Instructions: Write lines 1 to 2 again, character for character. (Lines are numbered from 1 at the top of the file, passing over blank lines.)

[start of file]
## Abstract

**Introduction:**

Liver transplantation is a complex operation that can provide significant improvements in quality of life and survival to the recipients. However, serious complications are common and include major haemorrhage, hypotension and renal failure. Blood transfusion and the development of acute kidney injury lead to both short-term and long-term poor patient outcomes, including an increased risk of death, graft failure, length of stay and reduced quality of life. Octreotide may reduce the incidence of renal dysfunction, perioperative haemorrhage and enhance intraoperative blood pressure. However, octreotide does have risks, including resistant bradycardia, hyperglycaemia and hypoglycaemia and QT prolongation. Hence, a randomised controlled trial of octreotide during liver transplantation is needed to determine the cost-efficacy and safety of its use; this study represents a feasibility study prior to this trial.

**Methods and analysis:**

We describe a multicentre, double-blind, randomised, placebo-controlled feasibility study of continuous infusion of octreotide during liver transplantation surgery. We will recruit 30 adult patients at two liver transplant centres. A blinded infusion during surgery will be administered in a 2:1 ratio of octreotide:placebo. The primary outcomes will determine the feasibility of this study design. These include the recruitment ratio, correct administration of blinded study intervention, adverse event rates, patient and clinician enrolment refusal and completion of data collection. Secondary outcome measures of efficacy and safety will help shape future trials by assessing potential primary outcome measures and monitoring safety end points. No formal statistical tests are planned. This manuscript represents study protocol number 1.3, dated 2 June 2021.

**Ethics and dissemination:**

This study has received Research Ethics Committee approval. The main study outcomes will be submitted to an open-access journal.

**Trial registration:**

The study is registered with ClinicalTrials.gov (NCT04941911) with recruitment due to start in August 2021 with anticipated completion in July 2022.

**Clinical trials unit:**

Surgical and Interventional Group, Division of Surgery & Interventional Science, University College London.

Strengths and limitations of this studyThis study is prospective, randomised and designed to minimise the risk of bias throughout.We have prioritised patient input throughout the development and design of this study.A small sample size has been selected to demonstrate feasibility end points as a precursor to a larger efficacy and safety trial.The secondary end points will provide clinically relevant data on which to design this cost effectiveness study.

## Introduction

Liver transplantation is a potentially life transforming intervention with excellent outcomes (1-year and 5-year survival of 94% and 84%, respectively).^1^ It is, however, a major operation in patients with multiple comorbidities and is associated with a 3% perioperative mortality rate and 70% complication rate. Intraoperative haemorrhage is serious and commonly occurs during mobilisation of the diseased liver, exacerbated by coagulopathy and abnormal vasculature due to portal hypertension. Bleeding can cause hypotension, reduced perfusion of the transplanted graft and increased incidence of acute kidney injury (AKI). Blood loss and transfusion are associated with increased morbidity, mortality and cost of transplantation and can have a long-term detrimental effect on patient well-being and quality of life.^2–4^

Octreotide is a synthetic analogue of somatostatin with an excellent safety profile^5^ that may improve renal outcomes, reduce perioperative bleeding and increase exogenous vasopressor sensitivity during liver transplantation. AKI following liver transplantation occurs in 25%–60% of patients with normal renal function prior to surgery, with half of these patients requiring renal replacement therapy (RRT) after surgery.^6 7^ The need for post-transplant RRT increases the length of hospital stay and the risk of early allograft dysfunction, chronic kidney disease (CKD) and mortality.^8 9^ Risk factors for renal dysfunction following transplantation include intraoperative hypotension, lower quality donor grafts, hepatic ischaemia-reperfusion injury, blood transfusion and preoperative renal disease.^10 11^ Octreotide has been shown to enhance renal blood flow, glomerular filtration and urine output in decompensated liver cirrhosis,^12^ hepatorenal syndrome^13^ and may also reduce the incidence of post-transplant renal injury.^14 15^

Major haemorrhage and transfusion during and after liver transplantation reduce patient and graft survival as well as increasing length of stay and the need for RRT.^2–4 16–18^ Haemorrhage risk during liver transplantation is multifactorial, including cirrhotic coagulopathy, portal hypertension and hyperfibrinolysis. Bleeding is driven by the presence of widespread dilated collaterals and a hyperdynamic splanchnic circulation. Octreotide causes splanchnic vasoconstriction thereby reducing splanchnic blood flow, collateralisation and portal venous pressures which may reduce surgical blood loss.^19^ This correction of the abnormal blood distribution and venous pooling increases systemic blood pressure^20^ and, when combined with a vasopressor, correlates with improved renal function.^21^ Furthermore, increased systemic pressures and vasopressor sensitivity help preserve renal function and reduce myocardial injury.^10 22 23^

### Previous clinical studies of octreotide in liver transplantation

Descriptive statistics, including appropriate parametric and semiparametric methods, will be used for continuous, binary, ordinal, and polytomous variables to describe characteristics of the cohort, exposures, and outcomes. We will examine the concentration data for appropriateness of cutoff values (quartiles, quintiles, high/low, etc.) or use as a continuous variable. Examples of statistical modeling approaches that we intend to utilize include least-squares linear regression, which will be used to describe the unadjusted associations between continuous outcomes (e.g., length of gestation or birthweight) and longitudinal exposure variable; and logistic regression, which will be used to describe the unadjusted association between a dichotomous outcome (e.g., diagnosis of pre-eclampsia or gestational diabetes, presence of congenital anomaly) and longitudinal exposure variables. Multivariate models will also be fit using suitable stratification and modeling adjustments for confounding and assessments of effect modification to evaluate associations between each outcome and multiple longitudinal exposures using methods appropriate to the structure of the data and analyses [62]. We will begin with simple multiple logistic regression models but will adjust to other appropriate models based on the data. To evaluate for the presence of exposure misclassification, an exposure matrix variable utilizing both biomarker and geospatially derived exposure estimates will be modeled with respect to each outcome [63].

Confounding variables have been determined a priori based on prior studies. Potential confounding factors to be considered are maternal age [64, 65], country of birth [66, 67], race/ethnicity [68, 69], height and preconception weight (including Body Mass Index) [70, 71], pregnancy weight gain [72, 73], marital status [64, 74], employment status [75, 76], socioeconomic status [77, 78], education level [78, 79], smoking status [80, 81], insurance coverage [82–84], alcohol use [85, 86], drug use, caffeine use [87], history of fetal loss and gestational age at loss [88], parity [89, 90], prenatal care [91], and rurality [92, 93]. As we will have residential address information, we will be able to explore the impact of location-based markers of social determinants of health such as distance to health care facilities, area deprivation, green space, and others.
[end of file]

## Abstract

**Introduction:**